You can find Christian Kirk on the Coolidge Practice Fields or, depending on the level of Texas-sized heat, inside the air-conditioned walls of the McFerrin Athletic Center most afternoons.
Every day, the goal is the same for Texas A&M's dynamic receiver: 200 catches.
And that's on top of offseason conditioning earlier in the day and whatever work he gets in during 7-on-7 practice after that. Usually, he says he'll stay an extra 30-45 minutes after most of his teammates have left to make sure his hands are in tip-top shape.
Kirk caught 80 passes for 1,009 yards last season, but he wants to get even better at so-called "50-50 balls." So he'll grab a quarterback for extra reps and try to catch passes from every angle imaginable, or he'll enlist the help of a defensive back and work on outleaping him, high-pointing the ball. Kirk might be a tad undersized at 5-foot-11, but he makes up for it with a vertical north of 35 inches.
The NFL is on the horizon for the junior from Phoenix. After last season, he got his measurements taken and had a few interviews with pro scouts, but, as he says, "It's nothing that I'm worried about right now. I'm just focused on having the most successful season right now."
So when conditioning is done, practice is over and he has hauled in his 200 catches a day, Kirk heads to the training room for a post-workout smoothie made just for him. For the past month, it's been a lighter shade of green and made with, of all things, liver. He says he got the idea from light heavyweight champion boxer Andre Ward.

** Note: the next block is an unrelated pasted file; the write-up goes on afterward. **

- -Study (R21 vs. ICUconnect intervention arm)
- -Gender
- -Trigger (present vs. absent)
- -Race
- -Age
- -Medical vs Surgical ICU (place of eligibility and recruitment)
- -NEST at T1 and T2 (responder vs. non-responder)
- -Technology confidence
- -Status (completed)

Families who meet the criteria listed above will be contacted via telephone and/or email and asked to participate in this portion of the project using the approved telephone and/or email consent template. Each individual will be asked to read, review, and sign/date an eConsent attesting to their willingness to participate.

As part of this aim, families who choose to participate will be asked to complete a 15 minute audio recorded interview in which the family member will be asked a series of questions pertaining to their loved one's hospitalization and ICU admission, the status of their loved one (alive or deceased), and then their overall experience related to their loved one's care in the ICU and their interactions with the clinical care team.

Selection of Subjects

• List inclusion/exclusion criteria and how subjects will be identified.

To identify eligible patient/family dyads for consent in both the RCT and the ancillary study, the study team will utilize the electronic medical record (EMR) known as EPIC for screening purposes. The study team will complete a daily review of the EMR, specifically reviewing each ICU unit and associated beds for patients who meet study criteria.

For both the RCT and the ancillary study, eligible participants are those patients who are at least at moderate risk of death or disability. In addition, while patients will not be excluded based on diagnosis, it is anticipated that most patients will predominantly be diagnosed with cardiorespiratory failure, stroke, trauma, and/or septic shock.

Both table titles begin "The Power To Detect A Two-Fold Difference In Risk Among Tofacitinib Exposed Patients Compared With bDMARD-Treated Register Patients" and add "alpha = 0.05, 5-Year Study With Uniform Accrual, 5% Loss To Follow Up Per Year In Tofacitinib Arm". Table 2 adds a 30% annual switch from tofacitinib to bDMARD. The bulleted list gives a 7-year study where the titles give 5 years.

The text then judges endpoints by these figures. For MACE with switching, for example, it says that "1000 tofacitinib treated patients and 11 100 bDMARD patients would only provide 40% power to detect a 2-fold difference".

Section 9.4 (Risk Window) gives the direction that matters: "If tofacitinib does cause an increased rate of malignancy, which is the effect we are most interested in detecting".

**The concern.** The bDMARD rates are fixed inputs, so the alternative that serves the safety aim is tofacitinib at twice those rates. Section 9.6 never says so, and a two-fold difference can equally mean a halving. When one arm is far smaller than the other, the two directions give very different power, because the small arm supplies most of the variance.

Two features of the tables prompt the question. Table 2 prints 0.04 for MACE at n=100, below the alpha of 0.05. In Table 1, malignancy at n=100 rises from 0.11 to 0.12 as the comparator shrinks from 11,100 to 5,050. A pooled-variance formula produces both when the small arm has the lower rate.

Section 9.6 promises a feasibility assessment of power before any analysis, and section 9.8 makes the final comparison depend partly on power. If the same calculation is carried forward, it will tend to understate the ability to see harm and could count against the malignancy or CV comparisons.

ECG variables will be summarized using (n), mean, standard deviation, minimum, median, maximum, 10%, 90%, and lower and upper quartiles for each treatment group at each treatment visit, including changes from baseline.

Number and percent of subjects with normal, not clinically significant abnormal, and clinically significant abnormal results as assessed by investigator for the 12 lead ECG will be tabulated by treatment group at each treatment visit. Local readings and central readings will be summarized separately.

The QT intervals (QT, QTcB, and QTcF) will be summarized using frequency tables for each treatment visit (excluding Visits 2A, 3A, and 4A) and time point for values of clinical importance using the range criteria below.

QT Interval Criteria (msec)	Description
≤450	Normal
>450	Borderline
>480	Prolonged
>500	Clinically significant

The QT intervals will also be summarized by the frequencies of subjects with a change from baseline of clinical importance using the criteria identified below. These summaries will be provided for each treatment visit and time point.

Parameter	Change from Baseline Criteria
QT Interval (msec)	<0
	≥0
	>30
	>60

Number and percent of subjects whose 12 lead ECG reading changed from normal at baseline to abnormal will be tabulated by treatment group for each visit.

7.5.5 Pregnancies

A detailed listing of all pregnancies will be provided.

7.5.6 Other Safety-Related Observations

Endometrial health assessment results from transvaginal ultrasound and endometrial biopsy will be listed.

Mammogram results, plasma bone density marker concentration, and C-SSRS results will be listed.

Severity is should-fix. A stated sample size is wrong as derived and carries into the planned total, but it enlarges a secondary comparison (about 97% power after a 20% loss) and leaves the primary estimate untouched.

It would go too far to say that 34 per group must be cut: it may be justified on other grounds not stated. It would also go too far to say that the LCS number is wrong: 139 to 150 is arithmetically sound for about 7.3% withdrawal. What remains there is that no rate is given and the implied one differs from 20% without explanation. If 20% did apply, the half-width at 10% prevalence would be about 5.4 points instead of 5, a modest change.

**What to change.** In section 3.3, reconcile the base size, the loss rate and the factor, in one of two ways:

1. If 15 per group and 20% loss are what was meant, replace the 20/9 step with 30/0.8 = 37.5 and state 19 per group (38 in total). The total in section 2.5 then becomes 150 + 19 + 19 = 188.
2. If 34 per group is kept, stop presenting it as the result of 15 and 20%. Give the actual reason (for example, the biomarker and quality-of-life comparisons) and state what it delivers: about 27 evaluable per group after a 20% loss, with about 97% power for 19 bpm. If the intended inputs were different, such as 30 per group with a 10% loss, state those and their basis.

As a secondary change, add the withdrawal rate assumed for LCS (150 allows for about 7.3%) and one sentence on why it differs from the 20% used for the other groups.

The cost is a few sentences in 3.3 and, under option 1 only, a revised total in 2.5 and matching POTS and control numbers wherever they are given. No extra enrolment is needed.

"It took a little bit to get used to," Kirk said of the liver-infused drink. "But health is a big thing for me and something I take pride in, putting good stuff in my body."
According to A&M coach Kevin Sumlin, "Nobody prepares harder, nobody takes care of themselves better, nobody works harder in the game than Christian Kirk."
And nobody uses their body for more on the football field than he does, either.
Entering the season, no Power 5 receiver has more all-purpose yards than Kirk's 3,207. He plays both inside and outside receiver, has taken more than his fair share of handoffs and is a star return man on both the punt and kickoff teams. The only thing he hasn't done, he says, is "get in a three-point stance and block somebody."
Give him time, though. With no clear front-runner to start at quarterback and three of the team's top four receivers from last season gone, Kirk is Texas A&M's offense.
Kirk, who said he grew up watching Odell Beckham Jr. and Amari Cooper, will need an OBJ-like effort to lift a team picked to finish fifth in the West. Entering his sixth season as head coach, Sumlin is openly on the hot seat after his athletic director said another 8-5 season won't be good enough.
"We have all the talent in the world," Kirk said. "Talent isn't the question. It's going out there and executing plays."
And the more plays go Kirk's way, the better for Sumlin and the Aggies.
Kirk been one of the best playmakers in the SEC since he set foot on the field as a true freshman, scoring once at receiver and once on a punt return against Arizona State in the 2015 season opener. Now a junior with the NFL in his near future, he's not slowing down.
It might take 200 extra catches and a funky-tasting smoothie each day, but he's doing the work necessary to make sure he's even better than he was before.